Bombay Club Leaves Square

Harvard Square’s Bombay Club, which has been serving Indian food on JFK St. for 18 years, will move to the South End in early November due to declining sales and a financial dispute with a landlord who has tried to evict Bombay Club in the past.

While restaurant owner Vinod Kapoor has been embroiled in a lawsuit with landlord Raj Dhanda in a dispute over common area maintenance charges since February, sales have dipped approximately 40 percent in the past year, Kapoor said.

Dhanda has planned to evict both Bombay Club and Om Restaurant and Lounge—which is also housed in the Crimson Galleria and filed for bankruptcy this summer—for some time, Grub Street Boston reported in July.

Dhanda told Grub Street Boston, a food and restaurant blog, that both restaurants were in “very serious financial default,” that Bombay Club hadn’t paid rent for “a number of months” and that several of the restaurant’s checks had bounced.

Kapoor said that he has withheld about five to six months’ worth of rent—though not consecutively—in order to try to negotiate a deal with Dhanda outside of court.


According to Kapoor, the rent in Bombay Club’s new space in the South End, roughly $10,000 per month, is one-third of the rent he currently pays for the space in Harvard Square.

Additionally, both Kapoor and Solmon Chowdhury—who owns Om restaurant next door—said that Dhanda has been charging tenants for common building space maintenance at rates that are far above average.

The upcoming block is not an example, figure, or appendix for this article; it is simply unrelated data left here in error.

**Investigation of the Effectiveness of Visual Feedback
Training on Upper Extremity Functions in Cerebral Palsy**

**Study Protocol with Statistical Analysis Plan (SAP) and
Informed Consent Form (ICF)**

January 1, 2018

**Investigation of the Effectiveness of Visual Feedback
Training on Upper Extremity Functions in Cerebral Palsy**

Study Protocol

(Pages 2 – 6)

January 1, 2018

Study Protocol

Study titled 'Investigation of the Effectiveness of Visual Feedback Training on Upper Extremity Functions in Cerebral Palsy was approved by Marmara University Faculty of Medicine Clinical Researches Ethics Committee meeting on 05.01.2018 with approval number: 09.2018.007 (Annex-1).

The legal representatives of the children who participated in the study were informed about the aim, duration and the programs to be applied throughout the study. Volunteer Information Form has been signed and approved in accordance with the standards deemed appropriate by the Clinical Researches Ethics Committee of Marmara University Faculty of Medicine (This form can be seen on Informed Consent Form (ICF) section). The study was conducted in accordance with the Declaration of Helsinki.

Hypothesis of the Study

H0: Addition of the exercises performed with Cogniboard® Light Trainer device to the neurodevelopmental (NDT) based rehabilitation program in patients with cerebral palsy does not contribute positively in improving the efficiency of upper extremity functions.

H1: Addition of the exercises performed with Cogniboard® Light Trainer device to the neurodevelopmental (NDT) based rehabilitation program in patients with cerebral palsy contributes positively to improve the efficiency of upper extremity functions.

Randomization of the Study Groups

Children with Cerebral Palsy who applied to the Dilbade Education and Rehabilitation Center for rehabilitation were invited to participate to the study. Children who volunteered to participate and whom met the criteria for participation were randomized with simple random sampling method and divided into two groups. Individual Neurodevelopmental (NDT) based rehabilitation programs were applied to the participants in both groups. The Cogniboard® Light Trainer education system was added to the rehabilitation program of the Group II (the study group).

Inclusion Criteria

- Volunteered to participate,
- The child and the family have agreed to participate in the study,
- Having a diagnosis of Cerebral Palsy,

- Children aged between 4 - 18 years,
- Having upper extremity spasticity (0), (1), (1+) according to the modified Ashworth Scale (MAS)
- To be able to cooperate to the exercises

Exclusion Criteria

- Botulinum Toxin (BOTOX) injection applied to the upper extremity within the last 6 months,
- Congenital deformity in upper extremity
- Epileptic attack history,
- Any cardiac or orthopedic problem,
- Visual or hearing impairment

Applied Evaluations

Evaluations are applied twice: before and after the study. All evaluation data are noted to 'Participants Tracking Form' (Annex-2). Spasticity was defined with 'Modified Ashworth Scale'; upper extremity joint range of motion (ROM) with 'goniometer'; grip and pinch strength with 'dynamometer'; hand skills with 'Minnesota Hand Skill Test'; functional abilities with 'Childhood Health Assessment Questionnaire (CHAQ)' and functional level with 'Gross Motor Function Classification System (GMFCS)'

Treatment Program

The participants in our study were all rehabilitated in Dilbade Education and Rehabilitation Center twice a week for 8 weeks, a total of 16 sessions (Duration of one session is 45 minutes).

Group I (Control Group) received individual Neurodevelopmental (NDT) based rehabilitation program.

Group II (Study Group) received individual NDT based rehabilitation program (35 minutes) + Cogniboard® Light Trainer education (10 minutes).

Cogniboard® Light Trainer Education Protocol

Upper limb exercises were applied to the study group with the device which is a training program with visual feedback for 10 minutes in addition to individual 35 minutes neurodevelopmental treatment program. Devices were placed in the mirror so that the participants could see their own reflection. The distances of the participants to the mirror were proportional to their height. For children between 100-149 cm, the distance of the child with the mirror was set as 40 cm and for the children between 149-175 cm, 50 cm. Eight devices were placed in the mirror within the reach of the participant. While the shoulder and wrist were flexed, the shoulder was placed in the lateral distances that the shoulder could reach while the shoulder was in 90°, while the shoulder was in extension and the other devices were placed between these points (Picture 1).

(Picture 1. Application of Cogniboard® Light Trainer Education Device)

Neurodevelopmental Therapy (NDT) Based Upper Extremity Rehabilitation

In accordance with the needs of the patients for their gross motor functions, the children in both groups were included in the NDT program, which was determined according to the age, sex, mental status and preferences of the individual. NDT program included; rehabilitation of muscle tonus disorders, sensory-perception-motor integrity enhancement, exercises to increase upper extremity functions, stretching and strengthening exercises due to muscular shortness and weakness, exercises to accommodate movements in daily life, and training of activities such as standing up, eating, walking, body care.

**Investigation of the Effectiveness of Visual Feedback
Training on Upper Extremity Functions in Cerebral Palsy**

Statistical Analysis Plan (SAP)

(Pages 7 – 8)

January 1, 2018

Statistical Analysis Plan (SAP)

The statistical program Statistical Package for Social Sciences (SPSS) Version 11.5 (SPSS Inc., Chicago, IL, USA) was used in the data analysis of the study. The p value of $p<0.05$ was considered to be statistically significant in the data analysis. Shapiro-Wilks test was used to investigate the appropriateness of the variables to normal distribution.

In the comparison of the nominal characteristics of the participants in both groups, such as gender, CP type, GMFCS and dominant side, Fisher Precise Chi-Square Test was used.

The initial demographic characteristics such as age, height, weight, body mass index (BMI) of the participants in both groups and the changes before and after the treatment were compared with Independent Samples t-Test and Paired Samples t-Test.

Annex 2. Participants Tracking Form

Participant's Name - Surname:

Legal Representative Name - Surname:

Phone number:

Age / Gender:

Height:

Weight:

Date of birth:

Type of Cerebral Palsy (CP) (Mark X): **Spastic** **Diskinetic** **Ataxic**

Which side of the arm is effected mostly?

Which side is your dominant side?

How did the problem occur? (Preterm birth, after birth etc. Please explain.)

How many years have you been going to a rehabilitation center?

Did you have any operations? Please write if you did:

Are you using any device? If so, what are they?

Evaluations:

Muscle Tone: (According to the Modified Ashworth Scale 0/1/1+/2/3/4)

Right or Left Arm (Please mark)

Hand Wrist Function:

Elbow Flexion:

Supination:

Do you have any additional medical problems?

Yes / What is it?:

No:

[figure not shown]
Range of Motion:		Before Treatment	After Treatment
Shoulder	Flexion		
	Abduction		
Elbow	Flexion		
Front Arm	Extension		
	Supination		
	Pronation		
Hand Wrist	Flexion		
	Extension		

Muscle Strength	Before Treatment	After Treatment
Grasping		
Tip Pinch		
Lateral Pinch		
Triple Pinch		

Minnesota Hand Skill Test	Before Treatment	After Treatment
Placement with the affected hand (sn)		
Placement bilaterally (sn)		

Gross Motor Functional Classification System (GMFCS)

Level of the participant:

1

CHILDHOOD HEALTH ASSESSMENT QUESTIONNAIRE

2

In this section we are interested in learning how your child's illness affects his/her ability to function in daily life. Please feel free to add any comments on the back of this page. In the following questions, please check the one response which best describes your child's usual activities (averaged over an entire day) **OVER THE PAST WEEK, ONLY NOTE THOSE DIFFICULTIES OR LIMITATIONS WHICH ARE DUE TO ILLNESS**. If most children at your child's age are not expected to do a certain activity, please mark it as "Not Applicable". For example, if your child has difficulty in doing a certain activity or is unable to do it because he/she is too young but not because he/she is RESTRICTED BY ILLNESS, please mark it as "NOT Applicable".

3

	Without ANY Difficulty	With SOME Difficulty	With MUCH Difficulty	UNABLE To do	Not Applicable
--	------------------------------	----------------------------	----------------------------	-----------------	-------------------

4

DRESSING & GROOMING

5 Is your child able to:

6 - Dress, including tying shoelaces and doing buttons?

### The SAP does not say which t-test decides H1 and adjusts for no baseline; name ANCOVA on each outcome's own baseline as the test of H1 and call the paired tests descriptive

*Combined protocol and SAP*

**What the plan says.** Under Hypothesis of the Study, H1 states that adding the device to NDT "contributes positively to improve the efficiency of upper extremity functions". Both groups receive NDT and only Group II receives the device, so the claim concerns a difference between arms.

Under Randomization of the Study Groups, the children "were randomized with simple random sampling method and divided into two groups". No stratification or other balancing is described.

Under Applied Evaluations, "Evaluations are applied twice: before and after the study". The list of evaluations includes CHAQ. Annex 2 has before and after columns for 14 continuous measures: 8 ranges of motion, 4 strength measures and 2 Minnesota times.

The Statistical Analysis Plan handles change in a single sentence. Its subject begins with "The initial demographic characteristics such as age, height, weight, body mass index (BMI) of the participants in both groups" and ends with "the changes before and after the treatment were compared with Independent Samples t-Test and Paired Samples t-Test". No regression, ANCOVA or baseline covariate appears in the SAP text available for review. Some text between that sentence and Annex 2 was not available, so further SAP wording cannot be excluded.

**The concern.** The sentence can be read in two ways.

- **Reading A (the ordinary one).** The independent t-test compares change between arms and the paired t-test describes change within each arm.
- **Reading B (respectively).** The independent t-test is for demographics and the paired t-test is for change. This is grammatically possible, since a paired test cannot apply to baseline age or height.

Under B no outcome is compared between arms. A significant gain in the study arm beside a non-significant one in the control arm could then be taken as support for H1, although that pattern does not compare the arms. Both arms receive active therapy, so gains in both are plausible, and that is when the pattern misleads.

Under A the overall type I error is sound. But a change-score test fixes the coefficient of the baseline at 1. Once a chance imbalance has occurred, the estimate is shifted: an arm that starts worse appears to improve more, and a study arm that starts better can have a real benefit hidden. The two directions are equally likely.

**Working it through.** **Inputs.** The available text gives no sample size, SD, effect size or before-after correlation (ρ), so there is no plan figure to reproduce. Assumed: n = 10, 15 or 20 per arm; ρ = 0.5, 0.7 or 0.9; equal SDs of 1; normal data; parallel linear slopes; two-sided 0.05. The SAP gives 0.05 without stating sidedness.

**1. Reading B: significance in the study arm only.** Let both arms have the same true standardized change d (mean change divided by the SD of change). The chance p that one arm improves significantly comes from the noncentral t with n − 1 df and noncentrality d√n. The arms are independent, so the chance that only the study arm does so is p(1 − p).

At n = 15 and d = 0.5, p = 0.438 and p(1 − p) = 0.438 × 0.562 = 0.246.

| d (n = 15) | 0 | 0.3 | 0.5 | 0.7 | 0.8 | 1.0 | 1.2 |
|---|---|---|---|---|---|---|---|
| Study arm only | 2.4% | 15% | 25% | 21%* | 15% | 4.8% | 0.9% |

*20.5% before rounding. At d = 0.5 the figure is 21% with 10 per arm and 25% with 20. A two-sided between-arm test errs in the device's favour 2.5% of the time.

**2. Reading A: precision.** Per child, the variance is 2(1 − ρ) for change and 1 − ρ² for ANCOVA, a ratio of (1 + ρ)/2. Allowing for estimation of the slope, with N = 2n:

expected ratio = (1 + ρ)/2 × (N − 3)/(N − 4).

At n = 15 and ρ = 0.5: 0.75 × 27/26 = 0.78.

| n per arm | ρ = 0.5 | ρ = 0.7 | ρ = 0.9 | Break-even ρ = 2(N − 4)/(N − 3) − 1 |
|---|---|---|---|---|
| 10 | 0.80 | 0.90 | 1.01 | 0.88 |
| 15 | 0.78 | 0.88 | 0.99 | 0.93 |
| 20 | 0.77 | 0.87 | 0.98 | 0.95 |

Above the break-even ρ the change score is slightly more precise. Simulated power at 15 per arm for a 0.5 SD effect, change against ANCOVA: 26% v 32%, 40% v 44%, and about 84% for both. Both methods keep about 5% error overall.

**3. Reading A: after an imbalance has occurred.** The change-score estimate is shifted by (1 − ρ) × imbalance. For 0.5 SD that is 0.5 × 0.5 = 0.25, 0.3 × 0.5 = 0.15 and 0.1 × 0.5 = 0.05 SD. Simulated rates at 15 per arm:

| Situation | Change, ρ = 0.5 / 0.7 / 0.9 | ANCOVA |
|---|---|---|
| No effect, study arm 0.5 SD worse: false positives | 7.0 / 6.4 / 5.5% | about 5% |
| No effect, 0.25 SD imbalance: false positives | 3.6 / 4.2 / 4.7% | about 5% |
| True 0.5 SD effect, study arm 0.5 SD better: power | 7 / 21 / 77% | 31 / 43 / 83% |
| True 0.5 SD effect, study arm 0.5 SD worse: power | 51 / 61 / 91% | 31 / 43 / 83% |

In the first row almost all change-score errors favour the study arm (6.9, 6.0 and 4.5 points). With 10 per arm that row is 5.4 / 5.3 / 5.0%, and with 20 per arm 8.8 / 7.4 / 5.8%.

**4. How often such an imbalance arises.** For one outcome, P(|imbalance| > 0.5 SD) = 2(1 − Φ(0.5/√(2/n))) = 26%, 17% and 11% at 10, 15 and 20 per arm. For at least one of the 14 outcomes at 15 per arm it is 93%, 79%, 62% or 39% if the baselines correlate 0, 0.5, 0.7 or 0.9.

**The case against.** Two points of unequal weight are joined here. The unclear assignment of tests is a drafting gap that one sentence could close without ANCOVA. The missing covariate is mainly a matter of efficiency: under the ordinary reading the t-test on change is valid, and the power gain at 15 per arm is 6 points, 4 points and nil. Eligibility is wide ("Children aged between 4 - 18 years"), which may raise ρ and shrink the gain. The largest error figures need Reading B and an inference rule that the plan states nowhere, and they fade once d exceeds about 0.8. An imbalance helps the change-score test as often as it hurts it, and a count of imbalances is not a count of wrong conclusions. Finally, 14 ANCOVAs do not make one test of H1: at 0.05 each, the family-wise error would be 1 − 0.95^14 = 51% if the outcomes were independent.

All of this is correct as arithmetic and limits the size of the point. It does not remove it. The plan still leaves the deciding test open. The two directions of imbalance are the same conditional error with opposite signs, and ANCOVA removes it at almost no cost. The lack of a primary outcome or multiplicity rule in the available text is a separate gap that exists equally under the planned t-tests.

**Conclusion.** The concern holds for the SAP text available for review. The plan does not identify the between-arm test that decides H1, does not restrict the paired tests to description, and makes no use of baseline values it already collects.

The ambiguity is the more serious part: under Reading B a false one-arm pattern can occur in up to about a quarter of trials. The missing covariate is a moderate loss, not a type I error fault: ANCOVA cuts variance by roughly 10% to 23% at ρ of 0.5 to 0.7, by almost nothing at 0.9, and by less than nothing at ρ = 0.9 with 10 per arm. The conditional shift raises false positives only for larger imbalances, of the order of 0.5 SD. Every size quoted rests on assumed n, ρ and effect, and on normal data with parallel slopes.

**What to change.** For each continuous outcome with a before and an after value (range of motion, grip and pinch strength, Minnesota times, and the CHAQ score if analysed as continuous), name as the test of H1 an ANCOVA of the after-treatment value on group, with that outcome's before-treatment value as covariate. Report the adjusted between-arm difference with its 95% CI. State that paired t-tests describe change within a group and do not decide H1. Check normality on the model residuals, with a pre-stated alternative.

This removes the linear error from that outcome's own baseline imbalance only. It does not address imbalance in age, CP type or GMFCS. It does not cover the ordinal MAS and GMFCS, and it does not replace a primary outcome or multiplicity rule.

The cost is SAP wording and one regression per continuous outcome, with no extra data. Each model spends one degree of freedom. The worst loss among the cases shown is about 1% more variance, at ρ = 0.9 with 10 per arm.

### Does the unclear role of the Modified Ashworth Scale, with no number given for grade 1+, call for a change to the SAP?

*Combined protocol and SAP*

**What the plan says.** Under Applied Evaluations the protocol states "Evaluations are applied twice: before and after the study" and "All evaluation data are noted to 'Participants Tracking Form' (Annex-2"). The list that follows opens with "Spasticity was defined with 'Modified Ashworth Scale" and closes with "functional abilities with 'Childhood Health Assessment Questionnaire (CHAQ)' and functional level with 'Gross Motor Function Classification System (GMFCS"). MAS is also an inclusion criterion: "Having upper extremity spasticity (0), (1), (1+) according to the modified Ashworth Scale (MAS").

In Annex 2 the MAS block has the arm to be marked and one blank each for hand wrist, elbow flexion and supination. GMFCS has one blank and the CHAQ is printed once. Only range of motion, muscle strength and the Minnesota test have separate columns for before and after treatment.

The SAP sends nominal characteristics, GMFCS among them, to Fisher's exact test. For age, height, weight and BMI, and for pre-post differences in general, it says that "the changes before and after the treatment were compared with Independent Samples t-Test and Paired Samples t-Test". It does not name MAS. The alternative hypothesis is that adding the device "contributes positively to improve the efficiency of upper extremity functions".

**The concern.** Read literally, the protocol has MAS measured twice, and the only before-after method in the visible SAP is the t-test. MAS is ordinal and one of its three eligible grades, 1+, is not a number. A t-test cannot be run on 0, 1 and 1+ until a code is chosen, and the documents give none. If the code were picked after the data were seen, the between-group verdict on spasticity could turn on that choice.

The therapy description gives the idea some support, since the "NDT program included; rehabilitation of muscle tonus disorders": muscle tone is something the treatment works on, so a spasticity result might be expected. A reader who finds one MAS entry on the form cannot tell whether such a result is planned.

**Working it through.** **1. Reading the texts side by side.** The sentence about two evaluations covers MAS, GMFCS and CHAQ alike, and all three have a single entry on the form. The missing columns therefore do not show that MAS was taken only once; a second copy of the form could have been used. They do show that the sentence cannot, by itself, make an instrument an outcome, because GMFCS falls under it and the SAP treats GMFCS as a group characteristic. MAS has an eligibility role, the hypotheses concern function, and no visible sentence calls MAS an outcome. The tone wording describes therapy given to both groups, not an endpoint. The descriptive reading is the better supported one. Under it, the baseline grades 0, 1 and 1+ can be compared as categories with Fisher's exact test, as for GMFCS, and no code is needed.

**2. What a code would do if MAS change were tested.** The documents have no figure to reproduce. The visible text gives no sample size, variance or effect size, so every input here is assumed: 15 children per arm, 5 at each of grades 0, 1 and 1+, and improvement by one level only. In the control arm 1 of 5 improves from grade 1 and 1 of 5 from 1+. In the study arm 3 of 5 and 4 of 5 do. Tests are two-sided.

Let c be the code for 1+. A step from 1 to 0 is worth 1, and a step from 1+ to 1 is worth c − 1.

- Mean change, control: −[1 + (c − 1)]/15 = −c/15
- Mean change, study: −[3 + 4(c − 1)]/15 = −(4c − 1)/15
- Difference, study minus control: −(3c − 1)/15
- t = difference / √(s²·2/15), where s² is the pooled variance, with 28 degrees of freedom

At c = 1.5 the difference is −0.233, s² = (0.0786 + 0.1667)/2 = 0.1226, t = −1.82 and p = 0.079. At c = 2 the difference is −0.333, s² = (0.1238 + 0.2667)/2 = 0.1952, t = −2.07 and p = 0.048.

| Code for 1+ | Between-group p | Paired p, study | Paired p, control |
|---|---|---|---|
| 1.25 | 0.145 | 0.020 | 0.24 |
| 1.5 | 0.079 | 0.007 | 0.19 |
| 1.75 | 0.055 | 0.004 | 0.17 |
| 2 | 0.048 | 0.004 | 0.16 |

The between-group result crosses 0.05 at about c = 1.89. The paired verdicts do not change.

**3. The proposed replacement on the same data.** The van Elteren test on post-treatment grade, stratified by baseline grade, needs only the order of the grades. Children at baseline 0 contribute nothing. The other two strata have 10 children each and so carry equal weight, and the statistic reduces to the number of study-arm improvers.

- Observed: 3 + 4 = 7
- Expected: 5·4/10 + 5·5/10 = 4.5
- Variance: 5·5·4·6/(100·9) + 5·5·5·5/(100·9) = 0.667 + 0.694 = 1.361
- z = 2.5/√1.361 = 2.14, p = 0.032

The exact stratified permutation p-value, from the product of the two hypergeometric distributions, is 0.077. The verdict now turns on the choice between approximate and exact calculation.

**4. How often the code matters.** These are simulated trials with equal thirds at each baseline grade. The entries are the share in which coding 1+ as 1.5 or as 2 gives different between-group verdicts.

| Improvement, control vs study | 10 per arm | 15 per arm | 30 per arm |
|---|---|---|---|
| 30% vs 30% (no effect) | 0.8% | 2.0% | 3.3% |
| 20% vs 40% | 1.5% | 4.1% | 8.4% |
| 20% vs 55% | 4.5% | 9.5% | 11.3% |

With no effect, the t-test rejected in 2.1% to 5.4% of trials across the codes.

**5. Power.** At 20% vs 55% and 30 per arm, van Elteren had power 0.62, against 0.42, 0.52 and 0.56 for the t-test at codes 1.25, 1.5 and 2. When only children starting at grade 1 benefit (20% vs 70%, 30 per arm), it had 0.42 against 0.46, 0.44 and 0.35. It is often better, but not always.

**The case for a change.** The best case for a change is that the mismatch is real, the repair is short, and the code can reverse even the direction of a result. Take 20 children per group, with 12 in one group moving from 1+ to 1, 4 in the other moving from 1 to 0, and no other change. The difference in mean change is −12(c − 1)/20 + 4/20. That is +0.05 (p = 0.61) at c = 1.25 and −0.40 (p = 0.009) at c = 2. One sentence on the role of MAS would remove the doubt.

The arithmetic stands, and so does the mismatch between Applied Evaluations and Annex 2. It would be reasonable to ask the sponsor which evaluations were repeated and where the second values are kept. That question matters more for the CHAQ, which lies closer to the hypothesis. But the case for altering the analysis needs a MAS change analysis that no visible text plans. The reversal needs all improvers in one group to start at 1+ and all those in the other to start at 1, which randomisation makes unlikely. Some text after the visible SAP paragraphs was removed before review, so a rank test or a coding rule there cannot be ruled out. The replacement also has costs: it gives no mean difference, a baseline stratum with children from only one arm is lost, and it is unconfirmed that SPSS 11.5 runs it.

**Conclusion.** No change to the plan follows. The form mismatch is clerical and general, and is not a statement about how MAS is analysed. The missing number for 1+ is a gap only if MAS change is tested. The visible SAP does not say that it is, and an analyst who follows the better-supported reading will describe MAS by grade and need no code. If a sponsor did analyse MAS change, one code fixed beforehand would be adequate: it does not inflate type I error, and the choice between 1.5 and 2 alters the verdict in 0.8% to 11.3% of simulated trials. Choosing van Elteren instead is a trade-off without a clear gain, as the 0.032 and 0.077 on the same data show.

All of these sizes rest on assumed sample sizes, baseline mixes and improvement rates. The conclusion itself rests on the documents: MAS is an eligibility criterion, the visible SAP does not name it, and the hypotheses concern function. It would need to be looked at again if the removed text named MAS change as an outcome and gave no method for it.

Some professors and students said they regret seeing the Bombay Club go.

Religion professor Diana L. Eck said that when the Faculty Club was closed for renovations a few years ago, “Bombay Club sort of became the Faculty Club.”

Jack Bardy—the owner of the South End restaurant Pho Republique, which will vacate its space for the Bombay Club by November—said that though rents in Harvard Square are particularly high, the sales are no better than “in the rest of the city where the rents are significantly lower.”

Students who said they were fond of Bombay Club admitted they eat there only occasionally.

Danielle J. Lee ’11 said that she ate at the restaurant only once or twice per year—either for friends’ birthdays or to take visiting friends out.

Anjali M. Bhatt ’11, a South Asian Association board member, noted that Bombay Club faces competition from three other Harvard Square Indian restaurants—Tanjore, Cafe of India, and Tamarind Bay.

“The student population is looking for just cheap good food,” said Bhatt.

Kapoor said that the new location would be more casual in order to increase its appeal.

Kapoor, who has been searching for a new restaurant space for the past two years, said that he still hopes to move the restaurant back to Cambridge.

“I’ll be missing this place because the crowd at Harvard is very educated,” said Kapoor, who immigrated to Mass. from New Delhi in 1978 and has been in the restaurant business since 1981. “I think I’ll have to start from scratch, but I’ll make it.”

—Staff writer Bonnie J. Kavoussi can be reached at